Episode 80: Eva Holland

Eva Holland is the author of the book “Nerve: Adventures in the Science of Fear.” 

Nerve is a hybrid of memoir and reported science. It’s focused on Holland encountering and overcoming the things she was most fearful of, and the science behind it all.

The book came about after a few things happened back in 2015. First, Holland’s mom died unexpectedly. That was one of Holland’s greatest fears in life. And then, she was in a series of serious car crashes. 

“I rolled my car into a ditch in April 2016, and I had been thinking about the idea of a book about fear actually that day while I was driving on the highway,” Holland says. “That night in the hospital, I was like, yeah, okay, you’ve got to do the book about this now because obviously the universe is sending you some kind of sign.”

This is Holland’s first book. Most of what she has done as a writer over the last decade are magazine pieces. She is a successful freelance writer, working as a correspondent for Outside magazine. She’s also written for Esquire, including a piece that helped pave the way to the book, Wired, Pacific Standard, AFAR, Smithsonian, and National Geographic News

This is Holland’s second visit to Gangrey: The Podcast. She was on the show back in March 2014

Nerve goes on sale on April 14.

Episode 79: Finding Stories To Tell

How do some of the best narrative journalists find the stories they report and write about? This episode focuses on how four different reporters landed on stories that are still read and talked about today.

In the first part, Luke Dittrich talks about how he ultimately decided to head to Joplin, Missouri, to report and write a story for Esquire that won him a National Magazine Award.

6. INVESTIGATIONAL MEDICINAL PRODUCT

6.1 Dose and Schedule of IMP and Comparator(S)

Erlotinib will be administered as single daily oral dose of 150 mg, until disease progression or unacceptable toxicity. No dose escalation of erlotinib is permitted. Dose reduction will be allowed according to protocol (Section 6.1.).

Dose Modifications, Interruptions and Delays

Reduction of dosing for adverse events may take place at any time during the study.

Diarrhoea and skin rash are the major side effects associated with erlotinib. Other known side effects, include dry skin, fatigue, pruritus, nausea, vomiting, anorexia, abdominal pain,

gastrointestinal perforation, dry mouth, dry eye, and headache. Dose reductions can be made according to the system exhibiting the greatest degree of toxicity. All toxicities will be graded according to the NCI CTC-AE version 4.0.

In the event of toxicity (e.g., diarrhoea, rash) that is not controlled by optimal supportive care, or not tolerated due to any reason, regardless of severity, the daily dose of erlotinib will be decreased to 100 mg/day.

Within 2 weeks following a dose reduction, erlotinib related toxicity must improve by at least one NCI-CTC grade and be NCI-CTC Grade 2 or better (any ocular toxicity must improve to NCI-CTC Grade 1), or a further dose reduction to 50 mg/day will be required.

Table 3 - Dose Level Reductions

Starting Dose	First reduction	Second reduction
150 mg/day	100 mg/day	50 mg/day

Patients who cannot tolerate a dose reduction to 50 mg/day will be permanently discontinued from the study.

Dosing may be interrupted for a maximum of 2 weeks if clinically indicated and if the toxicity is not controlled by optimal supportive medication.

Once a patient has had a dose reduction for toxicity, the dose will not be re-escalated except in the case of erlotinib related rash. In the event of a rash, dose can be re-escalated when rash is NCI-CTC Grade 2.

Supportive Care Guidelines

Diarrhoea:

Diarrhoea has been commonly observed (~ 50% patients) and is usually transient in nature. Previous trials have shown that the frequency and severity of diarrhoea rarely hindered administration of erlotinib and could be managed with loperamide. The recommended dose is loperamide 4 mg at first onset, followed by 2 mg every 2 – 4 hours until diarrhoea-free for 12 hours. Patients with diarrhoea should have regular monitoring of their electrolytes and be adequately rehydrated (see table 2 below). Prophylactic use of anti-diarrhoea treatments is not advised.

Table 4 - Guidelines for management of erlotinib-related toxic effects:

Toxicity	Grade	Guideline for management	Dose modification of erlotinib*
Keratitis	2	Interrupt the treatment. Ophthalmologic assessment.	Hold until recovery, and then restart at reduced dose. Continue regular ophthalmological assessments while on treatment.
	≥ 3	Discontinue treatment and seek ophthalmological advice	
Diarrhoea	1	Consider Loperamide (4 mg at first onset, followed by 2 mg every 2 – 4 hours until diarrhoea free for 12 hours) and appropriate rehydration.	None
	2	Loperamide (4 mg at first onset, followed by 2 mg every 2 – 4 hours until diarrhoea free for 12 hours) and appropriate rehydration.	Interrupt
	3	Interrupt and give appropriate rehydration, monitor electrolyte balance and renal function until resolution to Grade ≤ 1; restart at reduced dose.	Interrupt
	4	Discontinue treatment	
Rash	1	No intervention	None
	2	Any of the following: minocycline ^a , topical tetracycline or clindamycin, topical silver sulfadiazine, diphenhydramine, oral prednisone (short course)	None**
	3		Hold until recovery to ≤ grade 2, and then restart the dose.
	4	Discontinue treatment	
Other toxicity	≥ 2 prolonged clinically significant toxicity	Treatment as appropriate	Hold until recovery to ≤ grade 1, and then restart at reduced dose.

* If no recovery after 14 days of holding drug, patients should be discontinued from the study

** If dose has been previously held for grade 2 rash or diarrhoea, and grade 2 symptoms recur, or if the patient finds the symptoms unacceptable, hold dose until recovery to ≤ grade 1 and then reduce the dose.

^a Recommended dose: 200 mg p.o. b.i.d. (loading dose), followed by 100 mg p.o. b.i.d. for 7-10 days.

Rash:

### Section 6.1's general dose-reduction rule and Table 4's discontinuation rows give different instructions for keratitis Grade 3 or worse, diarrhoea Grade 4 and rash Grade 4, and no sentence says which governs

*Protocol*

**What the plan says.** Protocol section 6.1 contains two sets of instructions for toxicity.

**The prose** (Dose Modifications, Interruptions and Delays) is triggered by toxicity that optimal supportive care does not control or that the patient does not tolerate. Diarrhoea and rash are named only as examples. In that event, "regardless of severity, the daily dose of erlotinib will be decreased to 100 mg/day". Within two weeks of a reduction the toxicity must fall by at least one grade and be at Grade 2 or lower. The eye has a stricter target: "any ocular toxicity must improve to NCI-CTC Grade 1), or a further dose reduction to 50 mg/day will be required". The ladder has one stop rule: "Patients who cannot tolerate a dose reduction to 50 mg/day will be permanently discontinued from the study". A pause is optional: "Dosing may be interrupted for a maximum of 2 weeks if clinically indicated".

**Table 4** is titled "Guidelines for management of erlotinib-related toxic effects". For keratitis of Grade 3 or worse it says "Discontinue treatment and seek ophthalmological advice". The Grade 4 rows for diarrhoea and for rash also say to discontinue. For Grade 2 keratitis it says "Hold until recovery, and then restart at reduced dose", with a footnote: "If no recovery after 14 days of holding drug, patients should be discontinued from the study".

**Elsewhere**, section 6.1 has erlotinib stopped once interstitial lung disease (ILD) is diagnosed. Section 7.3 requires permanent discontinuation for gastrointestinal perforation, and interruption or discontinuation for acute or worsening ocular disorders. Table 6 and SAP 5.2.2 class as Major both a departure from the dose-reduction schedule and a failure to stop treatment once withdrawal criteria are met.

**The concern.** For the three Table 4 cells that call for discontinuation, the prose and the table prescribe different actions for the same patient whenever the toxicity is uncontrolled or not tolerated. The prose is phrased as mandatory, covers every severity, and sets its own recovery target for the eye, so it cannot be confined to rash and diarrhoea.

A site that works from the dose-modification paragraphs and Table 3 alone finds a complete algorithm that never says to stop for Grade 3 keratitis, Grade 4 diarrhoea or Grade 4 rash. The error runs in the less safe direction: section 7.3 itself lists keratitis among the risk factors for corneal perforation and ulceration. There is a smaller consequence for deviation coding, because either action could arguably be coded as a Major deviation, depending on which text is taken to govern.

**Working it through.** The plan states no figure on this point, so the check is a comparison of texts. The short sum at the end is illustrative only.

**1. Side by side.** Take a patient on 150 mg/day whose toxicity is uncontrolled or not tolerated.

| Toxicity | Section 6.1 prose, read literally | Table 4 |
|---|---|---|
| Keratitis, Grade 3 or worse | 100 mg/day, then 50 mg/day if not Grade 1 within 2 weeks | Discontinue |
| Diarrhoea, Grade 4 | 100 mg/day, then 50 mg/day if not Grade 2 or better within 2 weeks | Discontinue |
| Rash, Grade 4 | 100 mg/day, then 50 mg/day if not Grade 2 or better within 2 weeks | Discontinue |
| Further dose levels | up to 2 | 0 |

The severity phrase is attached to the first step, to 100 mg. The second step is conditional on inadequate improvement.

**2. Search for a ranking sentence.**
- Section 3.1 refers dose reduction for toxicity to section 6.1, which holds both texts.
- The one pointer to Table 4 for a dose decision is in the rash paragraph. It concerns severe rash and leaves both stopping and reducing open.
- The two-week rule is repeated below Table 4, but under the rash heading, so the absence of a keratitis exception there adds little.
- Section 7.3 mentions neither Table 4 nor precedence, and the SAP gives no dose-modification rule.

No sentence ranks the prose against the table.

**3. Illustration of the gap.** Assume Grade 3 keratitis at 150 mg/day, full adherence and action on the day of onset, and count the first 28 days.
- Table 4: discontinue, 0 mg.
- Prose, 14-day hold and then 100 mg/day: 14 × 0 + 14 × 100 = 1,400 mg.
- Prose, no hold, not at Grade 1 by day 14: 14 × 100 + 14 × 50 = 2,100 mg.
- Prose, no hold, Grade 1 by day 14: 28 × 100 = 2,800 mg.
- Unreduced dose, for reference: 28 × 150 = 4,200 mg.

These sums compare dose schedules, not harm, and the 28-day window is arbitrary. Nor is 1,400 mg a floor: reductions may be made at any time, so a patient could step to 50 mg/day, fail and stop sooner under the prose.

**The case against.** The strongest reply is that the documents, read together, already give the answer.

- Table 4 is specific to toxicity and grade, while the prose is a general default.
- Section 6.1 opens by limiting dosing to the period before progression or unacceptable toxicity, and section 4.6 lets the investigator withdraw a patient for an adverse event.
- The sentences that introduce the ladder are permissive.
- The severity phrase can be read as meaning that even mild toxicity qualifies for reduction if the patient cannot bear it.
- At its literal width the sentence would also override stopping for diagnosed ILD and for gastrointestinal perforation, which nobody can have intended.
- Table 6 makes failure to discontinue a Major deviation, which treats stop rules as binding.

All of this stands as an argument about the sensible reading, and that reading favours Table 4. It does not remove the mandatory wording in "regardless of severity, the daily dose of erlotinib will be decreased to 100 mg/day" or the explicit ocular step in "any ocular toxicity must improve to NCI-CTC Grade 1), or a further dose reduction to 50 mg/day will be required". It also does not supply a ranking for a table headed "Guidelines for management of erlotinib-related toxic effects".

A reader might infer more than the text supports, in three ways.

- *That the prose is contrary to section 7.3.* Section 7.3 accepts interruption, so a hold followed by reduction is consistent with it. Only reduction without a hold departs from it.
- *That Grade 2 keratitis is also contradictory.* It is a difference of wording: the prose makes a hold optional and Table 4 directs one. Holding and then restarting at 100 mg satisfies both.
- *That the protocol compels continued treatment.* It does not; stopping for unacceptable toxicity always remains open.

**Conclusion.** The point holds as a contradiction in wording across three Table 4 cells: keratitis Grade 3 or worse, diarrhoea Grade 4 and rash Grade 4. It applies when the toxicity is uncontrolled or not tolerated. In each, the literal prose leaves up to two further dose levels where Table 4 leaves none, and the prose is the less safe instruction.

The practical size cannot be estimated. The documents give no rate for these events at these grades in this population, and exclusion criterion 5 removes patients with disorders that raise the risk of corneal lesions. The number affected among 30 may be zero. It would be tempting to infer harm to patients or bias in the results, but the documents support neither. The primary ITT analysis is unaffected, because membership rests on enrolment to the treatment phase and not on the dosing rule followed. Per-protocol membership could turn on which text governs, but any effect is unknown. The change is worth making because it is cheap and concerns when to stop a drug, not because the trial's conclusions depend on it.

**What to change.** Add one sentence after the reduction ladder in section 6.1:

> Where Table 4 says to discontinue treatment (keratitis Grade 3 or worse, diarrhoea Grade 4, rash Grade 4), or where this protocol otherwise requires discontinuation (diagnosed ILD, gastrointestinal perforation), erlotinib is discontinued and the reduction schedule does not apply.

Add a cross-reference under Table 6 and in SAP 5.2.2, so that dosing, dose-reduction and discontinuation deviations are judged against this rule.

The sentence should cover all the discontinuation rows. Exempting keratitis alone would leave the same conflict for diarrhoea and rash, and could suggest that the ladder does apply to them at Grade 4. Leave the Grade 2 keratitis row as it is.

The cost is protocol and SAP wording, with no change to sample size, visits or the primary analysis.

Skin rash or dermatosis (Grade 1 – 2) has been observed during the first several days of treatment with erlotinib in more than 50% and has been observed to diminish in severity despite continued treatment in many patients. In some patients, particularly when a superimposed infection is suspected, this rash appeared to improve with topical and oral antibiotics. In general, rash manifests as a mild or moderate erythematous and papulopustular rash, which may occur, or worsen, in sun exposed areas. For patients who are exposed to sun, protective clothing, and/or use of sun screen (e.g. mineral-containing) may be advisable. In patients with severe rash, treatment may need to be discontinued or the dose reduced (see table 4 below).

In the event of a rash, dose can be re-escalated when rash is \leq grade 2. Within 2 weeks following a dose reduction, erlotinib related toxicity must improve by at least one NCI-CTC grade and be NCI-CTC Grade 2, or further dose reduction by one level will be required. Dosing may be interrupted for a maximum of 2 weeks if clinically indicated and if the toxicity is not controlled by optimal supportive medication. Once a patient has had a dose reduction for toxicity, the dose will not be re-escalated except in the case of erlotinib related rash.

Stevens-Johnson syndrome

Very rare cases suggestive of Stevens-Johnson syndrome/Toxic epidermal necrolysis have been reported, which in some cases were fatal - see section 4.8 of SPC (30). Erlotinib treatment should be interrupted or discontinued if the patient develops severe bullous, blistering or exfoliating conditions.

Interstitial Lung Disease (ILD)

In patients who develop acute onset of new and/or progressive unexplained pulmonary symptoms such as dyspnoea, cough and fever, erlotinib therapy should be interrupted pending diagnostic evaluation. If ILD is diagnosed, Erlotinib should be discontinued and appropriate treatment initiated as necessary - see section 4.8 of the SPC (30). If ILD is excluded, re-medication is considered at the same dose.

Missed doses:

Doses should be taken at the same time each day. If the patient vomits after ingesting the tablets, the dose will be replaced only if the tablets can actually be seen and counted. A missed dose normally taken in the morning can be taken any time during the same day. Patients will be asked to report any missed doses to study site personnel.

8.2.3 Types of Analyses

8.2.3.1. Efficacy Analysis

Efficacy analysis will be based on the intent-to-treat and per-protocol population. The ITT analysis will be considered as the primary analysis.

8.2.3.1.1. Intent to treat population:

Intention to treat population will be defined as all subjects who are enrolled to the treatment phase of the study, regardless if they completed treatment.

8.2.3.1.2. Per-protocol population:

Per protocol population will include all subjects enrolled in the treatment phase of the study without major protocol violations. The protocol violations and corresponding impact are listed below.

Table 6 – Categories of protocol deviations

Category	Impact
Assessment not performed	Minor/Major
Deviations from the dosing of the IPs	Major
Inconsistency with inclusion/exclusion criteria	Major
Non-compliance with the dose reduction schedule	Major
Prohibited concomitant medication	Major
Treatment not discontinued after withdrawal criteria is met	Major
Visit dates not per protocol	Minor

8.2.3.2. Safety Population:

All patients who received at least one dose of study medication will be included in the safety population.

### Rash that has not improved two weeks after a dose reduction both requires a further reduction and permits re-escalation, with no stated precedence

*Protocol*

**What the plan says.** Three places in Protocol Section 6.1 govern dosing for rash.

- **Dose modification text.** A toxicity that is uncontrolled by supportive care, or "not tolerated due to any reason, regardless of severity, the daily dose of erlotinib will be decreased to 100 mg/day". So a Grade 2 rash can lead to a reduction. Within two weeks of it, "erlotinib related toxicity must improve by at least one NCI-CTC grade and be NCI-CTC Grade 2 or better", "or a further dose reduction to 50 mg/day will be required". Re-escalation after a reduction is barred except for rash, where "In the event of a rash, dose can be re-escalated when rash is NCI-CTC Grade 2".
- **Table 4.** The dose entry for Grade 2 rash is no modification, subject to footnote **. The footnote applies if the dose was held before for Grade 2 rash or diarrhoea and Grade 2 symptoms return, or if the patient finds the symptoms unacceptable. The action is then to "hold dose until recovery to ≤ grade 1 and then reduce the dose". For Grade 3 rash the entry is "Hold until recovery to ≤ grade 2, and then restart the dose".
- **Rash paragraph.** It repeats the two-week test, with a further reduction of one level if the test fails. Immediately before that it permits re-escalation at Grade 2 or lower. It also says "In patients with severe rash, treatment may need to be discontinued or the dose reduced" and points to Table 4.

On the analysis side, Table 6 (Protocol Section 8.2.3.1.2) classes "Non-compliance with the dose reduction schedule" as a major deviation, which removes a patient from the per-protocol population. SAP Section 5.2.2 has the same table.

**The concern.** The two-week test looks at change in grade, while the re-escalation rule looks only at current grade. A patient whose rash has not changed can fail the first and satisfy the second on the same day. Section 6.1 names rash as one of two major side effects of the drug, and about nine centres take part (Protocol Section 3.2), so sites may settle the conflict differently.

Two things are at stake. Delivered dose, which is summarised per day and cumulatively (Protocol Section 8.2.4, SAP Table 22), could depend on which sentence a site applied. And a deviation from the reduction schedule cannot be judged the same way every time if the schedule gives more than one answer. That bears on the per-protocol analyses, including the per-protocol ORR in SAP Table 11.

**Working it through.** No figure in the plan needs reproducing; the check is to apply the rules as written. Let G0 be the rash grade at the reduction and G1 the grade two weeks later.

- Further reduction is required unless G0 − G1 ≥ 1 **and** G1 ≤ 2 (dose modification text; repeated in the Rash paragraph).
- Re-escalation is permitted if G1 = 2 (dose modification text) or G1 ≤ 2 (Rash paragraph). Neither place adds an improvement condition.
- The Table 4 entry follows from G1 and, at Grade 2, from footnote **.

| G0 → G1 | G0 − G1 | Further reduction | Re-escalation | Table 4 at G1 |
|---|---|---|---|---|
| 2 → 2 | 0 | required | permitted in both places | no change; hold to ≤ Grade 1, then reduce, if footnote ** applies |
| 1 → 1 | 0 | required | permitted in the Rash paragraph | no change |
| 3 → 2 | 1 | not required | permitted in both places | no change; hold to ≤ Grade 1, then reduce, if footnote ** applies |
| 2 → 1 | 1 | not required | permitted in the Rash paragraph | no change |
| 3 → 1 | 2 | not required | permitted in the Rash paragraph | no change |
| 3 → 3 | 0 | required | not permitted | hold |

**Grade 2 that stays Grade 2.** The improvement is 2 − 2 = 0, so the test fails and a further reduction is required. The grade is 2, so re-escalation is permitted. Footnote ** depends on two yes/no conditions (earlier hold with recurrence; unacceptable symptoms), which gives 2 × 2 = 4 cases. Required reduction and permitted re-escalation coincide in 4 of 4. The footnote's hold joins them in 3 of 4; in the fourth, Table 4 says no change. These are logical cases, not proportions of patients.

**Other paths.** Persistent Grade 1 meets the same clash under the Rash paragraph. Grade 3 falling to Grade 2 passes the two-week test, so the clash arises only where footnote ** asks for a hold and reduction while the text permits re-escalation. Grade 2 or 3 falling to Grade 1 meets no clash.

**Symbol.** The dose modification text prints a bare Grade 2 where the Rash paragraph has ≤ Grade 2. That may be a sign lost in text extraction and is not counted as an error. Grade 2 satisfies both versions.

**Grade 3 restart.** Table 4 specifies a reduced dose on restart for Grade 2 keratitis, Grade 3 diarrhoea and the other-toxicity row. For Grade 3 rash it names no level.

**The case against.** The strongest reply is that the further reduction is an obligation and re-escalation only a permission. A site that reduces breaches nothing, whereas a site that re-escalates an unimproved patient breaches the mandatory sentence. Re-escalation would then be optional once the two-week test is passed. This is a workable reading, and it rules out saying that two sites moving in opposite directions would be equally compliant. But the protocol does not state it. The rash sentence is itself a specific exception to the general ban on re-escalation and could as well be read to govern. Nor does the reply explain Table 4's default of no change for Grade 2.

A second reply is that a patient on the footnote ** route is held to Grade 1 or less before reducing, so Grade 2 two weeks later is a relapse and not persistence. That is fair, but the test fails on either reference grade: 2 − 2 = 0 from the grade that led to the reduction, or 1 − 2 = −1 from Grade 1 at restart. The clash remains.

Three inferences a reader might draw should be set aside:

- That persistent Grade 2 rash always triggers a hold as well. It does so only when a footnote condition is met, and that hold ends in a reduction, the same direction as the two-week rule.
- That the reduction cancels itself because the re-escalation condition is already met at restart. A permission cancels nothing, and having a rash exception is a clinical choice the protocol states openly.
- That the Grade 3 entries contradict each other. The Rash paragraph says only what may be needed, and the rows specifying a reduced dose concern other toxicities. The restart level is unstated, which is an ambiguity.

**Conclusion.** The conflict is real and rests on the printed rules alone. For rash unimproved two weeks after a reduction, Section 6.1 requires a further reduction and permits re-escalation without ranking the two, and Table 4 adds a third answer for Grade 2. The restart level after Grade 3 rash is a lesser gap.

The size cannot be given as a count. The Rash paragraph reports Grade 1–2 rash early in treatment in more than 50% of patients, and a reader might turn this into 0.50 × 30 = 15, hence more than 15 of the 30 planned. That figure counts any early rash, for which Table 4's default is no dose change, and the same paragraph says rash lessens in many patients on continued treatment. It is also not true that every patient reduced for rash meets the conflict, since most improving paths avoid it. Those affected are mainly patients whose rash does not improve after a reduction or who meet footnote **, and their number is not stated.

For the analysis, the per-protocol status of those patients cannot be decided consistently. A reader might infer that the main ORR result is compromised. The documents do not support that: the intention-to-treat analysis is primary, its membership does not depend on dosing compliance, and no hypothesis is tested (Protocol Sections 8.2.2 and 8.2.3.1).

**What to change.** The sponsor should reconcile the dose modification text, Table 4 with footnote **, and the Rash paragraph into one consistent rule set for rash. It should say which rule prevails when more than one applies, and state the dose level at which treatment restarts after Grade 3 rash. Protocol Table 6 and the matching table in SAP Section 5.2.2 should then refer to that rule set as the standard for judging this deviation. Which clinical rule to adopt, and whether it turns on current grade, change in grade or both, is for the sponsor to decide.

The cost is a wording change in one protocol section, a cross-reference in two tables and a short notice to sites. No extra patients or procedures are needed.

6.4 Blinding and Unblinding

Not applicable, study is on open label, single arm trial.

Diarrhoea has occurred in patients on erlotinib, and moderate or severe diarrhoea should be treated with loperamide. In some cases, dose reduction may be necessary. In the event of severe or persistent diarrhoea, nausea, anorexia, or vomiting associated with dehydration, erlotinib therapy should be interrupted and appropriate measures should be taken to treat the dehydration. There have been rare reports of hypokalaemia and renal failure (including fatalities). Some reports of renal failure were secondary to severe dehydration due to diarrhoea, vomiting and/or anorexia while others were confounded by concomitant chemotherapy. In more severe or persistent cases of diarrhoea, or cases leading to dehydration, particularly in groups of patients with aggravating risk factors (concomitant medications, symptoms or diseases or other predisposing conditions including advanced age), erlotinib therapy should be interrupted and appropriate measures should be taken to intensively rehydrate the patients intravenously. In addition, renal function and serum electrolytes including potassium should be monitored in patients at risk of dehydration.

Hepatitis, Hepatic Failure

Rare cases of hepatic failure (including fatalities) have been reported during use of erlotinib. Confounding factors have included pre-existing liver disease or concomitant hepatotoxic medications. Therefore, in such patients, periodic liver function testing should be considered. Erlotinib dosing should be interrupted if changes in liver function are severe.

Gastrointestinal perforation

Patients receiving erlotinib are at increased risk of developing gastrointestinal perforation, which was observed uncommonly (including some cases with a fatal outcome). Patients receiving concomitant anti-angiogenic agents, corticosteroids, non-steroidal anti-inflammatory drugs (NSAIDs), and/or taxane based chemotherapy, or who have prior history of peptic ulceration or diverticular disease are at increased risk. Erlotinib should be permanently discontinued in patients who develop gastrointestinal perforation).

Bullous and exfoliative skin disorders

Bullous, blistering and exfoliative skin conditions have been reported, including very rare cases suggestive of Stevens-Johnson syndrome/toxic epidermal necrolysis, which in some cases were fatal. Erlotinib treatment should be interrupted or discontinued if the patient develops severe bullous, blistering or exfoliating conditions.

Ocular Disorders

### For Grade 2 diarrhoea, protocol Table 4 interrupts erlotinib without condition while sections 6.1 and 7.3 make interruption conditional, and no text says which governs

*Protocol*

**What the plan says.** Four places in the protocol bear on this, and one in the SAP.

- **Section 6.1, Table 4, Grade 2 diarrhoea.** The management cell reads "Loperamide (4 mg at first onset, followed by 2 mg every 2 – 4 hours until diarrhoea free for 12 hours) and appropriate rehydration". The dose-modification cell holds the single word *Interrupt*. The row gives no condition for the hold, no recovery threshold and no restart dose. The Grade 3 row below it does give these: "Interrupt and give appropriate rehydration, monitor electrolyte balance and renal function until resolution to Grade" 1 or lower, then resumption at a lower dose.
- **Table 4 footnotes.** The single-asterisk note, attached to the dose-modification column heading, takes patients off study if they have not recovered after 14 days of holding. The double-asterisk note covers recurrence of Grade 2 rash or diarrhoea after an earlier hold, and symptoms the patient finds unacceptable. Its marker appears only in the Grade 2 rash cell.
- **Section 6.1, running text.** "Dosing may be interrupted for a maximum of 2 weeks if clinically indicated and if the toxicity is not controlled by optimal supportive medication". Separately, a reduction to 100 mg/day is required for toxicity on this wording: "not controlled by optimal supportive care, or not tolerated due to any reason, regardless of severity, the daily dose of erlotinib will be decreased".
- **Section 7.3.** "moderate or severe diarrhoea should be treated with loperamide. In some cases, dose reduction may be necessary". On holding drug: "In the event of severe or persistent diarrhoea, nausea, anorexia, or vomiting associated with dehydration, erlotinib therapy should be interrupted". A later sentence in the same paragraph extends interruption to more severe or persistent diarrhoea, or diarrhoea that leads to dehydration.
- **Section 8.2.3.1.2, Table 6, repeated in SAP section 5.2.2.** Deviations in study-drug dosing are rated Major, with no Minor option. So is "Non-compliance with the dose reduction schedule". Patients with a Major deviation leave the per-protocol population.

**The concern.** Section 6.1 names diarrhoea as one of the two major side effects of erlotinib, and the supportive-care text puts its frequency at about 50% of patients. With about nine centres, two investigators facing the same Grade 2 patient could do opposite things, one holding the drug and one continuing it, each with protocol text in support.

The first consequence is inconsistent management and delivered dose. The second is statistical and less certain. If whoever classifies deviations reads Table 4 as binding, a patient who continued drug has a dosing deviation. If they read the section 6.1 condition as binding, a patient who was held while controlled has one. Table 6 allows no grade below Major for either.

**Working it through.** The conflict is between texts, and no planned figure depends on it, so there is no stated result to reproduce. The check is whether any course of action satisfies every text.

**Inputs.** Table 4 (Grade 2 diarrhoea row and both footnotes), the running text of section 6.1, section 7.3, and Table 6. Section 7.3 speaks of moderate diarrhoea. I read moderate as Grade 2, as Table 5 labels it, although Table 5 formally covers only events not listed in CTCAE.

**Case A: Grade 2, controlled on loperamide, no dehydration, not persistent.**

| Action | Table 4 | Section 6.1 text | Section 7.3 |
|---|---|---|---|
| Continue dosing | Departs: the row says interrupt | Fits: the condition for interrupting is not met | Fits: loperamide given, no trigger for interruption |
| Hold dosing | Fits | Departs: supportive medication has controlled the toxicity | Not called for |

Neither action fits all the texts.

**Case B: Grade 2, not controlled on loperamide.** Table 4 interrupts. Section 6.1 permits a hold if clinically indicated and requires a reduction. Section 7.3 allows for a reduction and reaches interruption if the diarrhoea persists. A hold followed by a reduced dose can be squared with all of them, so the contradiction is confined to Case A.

In Part II, Eli Saslow of the Washington Post talks about how he landed himself in Woonsocket, Rhode Island, for the first piece in his Pulitzer Prize winning series on food stamps.

In Part III, Pamela Colloff discusses the genesis of her National Magazine Award winning series The Innocent Man. She wrote that piece for Texas Monthly. Colloff is now a senior reporter at ProPublica and a staff writer at The New York Times Magazine.

Finally, Part IV is a snippet of a TedX Tampa talk that Michael Kruse gave, in which he discusses his story about Kathryn Norris, a woman who disappeared and was missing for 16 months, before someone found her body — in her own home. 

The first three parts all come from Gangrey: The Podcast archives. As usual, you can listen to every episode of the podcast, for free, on the website. 

Episode 78: Bronwen Dickey

Bronwen Dickey is a contributing editor at The Oxford American and the author of Pit Bull: The Battle Over an American Icon.